The British government expressed similar sentiment, unveiling last month what Prime Minister Theresa May called a “fair and serious” proposal for the country’s EU citizens post-Brexit. Under the proposal, these individuals would be guaranteed new rights under U.K. law, most notable of which is the ability to earn “settled status” after completing five years of U.K. residence, giving those who qualify access to public funds and services, as well as the option to apply for U.K. citizenship. This plan would only apply to EU nationals living in the U.K. prior to a yet to be determined cut-off date between March 29, the day the U.K. formally triggered Article 50 of the Lisbon Treaty to begin the process of withdrawal from the bloc, and the day Britain formally leaves.
The U.K. proposal is contingent on reciprocal rights for Britons living within the EU, but EU leaders say the U.K.’s guarantees fall short of those proposed by the EU for British nationals. Unlike the EU proposal that allows Britons in Europe to bring their family members in perpetuity, the British proposal would make it so that EU citizens could no longer bring their non-EU family members to the U.K. unless they meet a minimum income threshold (though British citizens already adhere to this requirement, EU nationals previously enjoyed fewer restrictions). Additionally, while the EU proposal guarantees the existing rules that protect Britons’ access to benefits, healthcare, and education, the U.K. proposal provides no such guarantees.
These discrepancies prompted Barnier to call on the U.K. to offer “more ambition, clarity, and guarantees.” Guy Verhofstadt, the European Parliament’s Brexit coordinator, took the criticism one step further, dubbing the U.K. proposal a “damp squib” that reduces Europeans to “the status of ‘third-country nationals’ in the U.K., with fewer rights than British citizens are offered throughout the EU.”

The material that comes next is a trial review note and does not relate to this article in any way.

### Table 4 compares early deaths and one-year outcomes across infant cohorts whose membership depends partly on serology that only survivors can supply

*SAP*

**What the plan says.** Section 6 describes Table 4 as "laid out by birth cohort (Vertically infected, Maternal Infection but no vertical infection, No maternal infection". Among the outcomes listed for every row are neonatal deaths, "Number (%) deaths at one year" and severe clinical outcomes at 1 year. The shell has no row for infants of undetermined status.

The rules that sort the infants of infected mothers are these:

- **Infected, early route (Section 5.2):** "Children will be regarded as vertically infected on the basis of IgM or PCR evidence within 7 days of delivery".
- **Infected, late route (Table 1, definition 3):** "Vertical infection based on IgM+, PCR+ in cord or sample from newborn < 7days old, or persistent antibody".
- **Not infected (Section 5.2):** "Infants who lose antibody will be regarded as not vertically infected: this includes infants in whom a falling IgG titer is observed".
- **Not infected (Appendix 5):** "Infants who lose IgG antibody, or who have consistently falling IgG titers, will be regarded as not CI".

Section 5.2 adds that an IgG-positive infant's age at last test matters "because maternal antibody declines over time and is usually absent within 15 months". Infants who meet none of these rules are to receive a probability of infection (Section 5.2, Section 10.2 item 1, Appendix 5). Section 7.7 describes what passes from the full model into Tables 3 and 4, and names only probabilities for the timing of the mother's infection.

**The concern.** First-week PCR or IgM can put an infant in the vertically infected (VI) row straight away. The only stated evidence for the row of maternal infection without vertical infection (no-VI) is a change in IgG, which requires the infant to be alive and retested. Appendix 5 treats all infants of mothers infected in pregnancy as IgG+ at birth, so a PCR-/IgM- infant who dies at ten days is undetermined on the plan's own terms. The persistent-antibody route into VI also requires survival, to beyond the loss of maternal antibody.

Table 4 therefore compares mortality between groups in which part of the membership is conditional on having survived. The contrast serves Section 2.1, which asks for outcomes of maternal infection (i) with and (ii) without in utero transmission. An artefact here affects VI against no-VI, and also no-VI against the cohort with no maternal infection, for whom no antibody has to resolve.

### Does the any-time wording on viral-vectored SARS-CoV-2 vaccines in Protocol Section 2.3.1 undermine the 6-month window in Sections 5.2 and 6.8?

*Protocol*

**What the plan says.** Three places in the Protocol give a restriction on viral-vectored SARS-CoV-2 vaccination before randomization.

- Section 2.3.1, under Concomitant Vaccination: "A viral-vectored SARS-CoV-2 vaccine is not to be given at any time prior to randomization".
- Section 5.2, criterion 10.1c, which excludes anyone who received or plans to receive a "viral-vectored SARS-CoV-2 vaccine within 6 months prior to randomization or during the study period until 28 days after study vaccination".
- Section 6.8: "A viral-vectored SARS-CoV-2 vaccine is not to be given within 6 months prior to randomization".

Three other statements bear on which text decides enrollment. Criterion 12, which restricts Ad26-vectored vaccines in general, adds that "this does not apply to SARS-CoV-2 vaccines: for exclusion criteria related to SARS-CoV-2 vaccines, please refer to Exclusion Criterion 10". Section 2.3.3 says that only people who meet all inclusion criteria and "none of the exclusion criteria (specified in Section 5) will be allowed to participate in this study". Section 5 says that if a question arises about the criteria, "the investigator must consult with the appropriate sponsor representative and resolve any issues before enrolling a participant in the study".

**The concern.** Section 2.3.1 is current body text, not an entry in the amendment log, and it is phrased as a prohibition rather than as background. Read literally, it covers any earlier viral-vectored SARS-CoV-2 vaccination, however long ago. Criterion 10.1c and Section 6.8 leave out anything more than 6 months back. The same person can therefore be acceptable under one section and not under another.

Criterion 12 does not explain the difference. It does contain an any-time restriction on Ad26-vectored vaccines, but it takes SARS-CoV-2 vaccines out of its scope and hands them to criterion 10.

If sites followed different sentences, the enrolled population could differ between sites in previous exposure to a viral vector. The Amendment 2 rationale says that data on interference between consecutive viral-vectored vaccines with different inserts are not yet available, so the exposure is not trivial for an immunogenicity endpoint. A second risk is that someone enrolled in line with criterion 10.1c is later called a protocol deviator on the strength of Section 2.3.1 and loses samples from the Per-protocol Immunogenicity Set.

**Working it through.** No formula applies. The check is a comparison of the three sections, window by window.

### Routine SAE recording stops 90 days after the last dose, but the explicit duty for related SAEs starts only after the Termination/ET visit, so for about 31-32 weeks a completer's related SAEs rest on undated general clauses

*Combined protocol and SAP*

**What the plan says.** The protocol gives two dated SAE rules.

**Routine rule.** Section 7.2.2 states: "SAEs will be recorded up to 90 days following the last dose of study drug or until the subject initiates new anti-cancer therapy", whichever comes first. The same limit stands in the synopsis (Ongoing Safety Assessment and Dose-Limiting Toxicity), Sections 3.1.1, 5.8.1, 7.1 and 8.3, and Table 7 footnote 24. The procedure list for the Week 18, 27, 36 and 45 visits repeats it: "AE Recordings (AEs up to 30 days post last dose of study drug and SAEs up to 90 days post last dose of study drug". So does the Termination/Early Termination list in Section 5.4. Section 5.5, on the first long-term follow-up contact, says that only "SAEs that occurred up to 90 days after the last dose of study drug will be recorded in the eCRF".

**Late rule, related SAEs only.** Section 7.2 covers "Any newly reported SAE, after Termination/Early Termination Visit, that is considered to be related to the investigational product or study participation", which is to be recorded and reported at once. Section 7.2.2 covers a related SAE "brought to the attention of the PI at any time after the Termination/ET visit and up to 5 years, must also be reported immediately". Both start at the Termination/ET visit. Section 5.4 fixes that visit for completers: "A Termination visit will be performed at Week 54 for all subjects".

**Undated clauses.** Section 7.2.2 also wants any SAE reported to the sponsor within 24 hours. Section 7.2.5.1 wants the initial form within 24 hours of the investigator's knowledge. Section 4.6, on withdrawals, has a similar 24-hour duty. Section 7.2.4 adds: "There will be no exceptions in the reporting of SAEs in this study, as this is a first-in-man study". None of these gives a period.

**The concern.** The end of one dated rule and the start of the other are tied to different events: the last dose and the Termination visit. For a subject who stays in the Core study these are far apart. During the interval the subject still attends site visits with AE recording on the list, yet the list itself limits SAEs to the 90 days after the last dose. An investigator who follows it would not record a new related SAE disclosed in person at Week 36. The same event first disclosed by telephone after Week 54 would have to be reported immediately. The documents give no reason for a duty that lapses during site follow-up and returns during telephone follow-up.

Kenan Hadzimusic, a senior manager at the European Citizens Action Service (ECAS), a Brussels-based NGO focusing on citizens’ rights, told me the concerns both U.K. and EU citizens have stem from a lack of clarity over how their rights may be affected once the Brexit deal is done. Indeed, a June study by the ECAS found that freedom of movement stood as the primary concern for both groups of people. When analyzed individually, however, Britons were found to be most concerned with losing their European citizenship, whereas EU citizens were most concerned with uncertainty about the future, xenophobia, and discrimination.
“What will be much fairer and easier would be to in fact look at those rights that [EU citizens] have acquired and keep them, and have a reciprocal solution for the U.K. citizens living in other countries of the EU,” Hadzimusic said. “That is what the European Union Commission negotiating team is also proposing.” These issues, he said, go beyond freedom of movement within the continent. “It will have an affect on people’s lives and their professional career, possibilities to study or not in other countries, to live with their spouses.”